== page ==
SAN FRANCISCO, Calif. /California Newswire/ — The California Tuberculosis (TB) Controllers Association welcomes the United States Prevention Services Task Force (USPSTF) rating published yesterday in the Journal of the American Medical Association, recommending the testing of adults at risk for TB exposure. This recommendation is focused on people born in countries with high rates of TB and those who have lived in congregate settings, such as homeless shelters.
“Before we have TB disease in a community we have TB infection,” says Julie Vaishampayan, MD, MPH, TB Controller for San Joaquin County and President of the California Tuberculosis Controllers Association. “Treating infection in those likely to develop disease, before illness occurs, is the only way to end the threat of TB in our communities. The USPSTF rating is calling attention to the benefits of identifying those with TB infection, and speaks to the benefits of treating infection before illness occurs.”
Approximately 2.4 million Californians are infected with TB and last year over 2,000 were diagnosed with the active form of the disease, spreading TB to their families and in their community. Preventing people from progressing to active TB requires identifying people at high risk of TB and treating them before they become ill. New, shorter course treatments are now available to treat TB infection; TB infection can be treated in as little as 12 weeks.
“Californians need to know their risks. Community health care providers need to evaluate their patients for TB exposure risk, test those found to be at risk, and treat those with infection who are likely to develop disease. The blood test for TB is recommended for people born in countries with high rates of TB. And we cannot downplay the importance of testing children in these high risk households. The effects of TB on children can be devastating,” said Louise McNitt, TB Controller for Contra Costa County and President Elect of the California TB Controllers Association.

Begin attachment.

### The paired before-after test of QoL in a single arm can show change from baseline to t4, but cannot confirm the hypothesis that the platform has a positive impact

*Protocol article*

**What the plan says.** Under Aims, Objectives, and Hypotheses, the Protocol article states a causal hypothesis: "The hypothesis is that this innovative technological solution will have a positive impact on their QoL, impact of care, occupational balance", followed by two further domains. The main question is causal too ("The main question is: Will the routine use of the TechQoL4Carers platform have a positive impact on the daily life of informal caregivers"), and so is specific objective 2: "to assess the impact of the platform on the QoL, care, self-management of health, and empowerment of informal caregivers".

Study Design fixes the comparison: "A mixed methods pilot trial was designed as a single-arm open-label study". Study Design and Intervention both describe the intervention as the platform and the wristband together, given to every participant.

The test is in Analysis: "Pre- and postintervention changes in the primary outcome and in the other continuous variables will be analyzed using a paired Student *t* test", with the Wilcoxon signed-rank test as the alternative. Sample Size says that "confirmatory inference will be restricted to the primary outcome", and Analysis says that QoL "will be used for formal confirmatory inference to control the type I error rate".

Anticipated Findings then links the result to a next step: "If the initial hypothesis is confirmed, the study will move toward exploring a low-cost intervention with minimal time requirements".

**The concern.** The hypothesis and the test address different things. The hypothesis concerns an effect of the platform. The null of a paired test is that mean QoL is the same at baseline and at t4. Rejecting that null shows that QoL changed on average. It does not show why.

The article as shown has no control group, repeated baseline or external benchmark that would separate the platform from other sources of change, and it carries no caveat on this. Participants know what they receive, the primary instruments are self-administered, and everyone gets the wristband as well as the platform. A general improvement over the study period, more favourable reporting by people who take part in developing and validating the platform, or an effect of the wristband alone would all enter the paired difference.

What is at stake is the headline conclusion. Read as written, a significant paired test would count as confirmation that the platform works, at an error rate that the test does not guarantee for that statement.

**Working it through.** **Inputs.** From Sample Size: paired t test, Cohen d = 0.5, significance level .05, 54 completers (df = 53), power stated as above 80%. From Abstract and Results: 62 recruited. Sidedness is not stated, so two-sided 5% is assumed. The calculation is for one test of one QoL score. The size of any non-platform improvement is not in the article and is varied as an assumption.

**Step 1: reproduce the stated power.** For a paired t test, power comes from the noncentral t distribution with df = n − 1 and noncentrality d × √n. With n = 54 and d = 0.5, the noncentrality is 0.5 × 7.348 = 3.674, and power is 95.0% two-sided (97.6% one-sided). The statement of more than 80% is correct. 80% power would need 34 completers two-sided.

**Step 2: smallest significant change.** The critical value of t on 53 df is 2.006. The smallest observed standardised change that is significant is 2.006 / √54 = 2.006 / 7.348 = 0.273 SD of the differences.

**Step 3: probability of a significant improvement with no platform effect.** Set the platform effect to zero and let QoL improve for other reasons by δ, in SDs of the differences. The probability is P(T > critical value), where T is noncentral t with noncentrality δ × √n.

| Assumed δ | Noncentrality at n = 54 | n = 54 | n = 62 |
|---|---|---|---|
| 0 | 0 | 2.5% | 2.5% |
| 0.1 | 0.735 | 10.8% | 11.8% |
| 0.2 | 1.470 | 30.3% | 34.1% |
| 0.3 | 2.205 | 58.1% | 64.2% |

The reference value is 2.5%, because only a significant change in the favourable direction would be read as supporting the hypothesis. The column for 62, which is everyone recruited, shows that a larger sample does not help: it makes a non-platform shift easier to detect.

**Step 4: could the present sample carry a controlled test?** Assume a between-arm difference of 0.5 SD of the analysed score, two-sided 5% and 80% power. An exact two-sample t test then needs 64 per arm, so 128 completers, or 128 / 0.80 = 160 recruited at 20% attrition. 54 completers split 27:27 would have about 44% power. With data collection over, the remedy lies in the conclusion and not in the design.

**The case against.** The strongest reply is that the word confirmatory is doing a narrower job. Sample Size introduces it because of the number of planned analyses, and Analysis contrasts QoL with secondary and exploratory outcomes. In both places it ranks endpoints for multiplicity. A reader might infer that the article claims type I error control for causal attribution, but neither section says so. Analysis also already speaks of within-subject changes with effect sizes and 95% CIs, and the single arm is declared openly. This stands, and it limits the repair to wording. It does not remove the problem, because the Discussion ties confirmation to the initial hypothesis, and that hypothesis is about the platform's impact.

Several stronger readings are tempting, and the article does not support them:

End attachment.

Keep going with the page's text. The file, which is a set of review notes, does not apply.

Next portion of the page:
Public health departments cannot do this job alone. Community providers, especially those serving communities at risk for TB exposure, are the key to identifying those with TB infection and making sure they get treatment. Providers need to educate themselves on the new short course treatments that are available for treating TB infection. CTCA, in partnership with the California Department of Public Health, has developed an adult risk assessment for providers to use to identify people at risk for TB. The California Adult Risk assessment includes testing people born in countries with high rates of TB, people who have been in close contact to a person with TB disease, and people who have a weak immune system, whether from medications or illness.
TB was the number one cause of death in the United States in 1900. Still today, TB is the number one infectious disease killer worldwide. Even with all our modern medicine, ten percent of those diagnosed with TB in California will die.
We can stop TB.
About the CTCA:
The California Tuberculosis Controllers Association is made up of local public health providers working to eliminate TB in California by working with community medical providers in detecting, treating and preventing TB.
For information about TB, please visit the California Tuberculosis Controllers Association website, http://www.ctca.org/.